Shares of the Cambridge, Massachusetts-based firm rose more than 17% to almost $ 48 each. During Thursday’s session, the stock hit an historic high of $ 41.55.
Moderna CEO Stephane Bancel said on CNBC’s “Squawk Box” on Friday that funding was especially important to help manufacturing efforts.
“Instead of waiting for the data and then taking it to the next level with the manufacturing process … we can make as many doses as possible. We are doing both in parallel, “he said. The company plans to hire up to 150 people to support the effort.
Bancel said the company “could not have done this” without the funding commitment from the Biomedical Advanced Research and Development Authority, which is part of the Department of Health and Human Services.
Moderna has partnered with the National Institutes of Health on the development of its Covid-19 vaccine. Phase 1 human trials of the potential vaccine began in the Seattle area in mid-March.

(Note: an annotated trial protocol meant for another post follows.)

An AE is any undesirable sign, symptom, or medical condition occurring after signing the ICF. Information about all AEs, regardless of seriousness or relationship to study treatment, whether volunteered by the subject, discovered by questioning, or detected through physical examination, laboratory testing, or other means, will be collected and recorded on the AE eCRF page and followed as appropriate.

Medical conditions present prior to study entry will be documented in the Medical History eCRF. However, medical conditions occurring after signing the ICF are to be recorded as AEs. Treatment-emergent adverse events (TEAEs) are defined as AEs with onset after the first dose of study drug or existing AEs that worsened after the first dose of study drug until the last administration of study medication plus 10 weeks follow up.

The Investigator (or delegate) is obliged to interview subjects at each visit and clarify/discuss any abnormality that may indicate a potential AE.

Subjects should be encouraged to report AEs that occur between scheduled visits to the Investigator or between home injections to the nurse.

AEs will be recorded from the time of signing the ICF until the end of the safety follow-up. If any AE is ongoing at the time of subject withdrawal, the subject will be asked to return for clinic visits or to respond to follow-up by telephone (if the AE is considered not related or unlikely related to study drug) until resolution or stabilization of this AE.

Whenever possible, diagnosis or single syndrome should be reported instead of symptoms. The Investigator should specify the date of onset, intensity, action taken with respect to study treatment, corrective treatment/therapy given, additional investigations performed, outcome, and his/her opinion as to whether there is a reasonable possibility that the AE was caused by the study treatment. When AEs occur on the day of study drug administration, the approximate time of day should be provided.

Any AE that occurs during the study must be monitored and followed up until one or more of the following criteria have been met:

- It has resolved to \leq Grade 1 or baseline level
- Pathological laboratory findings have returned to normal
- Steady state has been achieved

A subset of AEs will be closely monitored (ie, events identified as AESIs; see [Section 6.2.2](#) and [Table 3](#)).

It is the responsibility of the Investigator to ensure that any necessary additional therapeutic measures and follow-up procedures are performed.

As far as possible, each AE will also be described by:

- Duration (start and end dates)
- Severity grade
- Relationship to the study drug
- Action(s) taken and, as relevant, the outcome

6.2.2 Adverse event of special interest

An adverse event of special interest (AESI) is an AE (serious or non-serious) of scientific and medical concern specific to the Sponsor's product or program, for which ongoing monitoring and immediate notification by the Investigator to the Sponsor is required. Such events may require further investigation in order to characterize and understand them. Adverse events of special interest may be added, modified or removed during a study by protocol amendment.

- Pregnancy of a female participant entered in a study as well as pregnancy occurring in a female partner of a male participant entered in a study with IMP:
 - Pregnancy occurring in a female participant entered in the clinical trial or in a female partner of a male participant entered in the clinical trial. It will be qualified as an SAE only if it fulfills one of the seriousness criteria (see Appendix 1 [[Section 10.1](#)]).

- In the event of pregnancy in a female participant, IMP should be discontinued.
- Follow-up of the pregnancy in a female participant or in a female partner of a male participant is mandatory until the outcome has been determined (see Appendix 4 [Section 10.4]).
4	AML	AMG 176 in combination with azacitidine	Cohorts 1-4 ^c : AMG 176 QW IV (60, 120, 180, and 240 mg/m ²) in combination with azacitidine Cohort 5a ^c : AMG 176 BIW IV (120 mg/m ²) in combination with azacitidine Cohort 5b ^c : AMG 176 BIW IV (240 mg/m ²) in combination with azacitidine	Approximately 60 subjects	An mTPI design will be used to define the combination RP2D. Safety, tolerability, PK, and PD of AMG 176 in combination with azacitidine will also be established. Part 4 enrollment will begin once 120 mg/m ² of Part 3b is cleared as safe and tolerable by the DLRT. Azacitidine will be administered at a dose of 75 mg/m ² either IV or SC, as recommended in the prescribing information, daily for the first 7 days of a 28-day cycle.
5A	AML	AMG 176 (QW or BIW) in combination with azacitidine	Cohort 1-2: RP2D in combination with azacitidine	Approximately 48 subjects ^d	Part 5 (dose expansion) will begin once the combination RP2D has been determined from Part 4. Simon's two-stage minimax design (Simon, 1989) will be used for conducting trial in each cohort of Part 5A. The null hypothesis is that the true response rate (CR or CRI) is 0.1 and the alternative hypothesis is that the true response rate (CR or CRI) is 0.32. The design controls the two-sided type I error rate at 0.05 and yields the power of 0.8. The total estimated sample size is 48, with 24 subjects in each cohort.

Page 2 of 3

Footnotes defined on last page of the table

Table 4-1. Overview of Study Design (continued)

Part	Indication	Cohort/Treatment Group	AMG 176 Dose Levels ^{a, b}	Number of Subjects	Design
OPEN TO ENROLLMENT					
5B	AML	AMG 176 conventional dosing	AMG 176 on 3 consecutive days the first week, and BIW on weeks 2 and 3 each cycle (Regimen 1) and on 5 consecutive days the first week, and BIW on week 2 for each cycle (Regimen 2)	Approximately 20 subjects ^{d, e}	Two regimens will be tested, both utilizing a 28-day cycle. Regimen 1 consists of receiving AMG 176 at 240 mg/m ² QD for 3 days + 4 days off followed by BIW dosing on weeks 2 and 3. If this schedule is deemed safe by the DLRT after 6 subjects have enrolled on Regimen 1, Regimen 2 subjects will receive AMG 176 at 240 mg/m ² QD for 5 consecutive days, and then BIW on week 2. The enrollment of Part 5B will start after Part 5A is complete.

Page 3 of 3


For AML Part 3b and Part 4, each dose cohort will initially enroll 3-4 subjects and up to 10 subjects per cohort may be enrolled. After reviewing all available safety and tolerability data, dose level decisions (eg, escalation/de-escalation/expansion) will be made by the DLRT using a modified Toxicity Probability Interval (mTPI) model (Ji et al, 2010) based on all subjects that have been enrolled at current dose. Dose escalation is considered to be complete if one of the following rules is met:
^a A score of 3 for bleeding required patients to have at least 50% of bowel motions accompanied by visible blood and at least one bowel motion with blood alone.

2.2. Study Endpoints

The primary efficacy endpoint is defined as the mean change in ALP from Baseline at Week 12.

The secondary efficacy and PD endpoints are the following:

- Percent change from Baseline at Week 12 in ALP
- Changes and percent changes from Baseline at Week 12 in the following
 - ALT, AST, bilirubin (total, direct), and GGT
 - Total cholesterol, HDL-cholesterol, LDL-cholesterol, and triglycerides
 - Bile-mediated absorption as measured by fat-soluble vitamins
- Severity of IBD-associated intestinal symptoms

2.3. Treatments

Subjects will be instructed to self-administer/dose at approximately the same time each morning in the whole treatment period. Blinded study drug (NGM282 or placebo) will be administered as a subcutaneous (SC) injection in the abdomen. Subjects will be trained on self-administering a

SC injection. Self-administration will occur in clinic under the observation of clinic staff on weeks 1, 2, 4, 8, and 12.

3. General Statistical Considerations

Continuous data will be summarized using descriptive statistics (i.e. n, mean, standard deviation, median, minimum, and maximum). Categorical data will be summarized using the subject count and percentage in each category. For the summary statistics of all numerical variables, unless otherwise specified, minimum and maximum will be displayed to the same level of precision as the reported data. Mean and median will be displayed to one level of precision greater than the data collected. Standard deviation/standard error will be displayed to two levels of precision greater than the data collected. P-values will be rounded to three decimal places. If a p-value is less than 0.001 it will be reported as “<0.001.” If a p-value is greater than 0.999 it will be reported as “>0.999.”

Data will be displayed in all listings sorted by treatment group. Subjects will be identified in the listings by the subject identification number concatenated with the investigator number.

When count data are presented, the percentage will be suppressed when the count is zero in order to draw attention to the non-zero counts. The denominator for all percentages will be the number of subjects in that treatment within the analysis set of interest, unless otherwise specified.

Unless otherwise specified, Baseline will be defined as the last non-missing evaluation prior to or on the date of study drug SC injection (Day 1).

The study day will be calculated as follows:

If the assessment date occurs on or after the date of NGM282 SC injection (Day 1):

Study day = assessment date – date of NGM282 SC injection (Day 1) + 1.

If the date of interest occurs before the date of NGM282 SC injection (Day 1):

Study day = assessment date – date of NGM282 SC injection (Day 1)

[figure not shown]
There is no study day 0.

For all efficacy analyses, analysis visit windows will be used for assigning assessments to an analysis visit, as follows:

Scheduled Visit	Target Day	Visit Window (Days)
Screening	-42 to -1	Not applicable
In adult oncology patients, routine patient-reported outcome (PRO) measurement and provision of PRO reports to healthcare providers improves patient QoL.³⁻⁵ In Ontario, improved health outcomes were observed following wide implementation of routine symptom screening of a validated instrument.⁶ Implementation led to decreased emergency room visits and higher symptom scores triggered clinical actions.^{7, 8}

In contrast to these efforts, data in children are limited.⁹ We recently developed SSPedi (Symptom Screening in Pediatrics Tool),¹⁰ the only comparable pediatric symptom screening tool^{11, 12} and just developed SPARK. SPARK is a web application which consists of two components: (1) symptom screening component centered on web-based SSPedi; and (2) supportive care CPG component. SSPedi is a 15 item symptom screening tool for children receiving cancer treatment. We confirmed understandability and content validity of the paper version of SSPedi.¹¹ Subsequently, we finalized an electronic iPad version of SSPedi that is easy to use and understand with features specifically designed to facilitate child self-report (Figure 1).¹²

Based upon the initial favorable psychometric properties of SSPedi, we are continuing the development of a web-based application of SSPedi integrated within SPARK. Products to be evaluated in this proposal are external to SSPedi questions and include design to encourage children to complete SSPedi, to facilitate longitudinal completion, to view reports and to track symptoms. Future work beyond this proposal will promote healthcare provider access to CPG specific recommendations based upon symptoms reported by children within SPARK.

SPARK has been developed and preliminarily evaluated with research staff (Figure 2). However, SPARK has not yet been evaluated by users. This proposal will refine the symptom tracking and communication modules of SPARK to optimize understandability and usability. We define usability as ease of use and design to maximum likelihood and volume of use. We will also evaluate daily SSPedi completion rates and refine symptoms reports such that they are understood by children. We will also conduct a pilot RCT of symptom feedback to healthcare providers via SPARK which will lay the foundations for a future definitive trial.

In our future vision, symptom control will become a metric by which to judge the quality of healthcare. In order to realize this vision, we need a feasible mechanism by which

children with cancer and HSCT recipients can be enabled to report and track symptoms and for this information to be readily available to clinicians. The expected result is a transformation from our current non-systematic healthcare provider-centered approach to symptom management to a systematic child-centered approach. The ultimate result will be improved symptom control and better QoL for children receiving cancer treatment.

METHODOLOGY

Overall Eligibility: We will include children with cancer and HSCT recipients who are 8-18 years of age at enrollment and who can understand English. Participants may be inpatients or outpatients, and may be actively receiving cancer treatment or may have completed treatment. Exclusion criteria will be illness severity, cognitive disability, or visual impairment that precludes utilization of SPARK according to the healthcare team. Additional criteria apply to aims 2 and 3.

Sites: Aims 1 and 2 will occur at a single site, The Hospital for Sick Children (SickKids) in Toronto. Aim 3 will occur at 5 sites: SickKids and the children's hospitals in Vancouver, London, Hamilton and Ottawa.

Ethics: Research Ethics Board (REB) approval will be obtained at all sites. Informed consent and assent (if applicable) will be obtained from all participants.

The trial was launched at “record speed,” White House health adviser Dr. Anthony Fauci said at the time.
On Friday, Bancel reiterated Moderna’s timeline for vaccine development. He said he hopes to have safety data from the Phase 1 trial this spring, which could allow him to take the next step in the second quarter of this year.
The phase 1 trial is conducted with 45 people, while phase 2 would involve expansion into “hundreds of healthy subjects,” said Bancel.
The development must also include a large efficacy study involving thousands of people, said Bancel. Moderna hopes to start this phase in the fall, based on the results of all of the previous steps.
“If all goes well, we hope we can be commercially ready to make the vaccine widely available in the United States in 2021,” he said.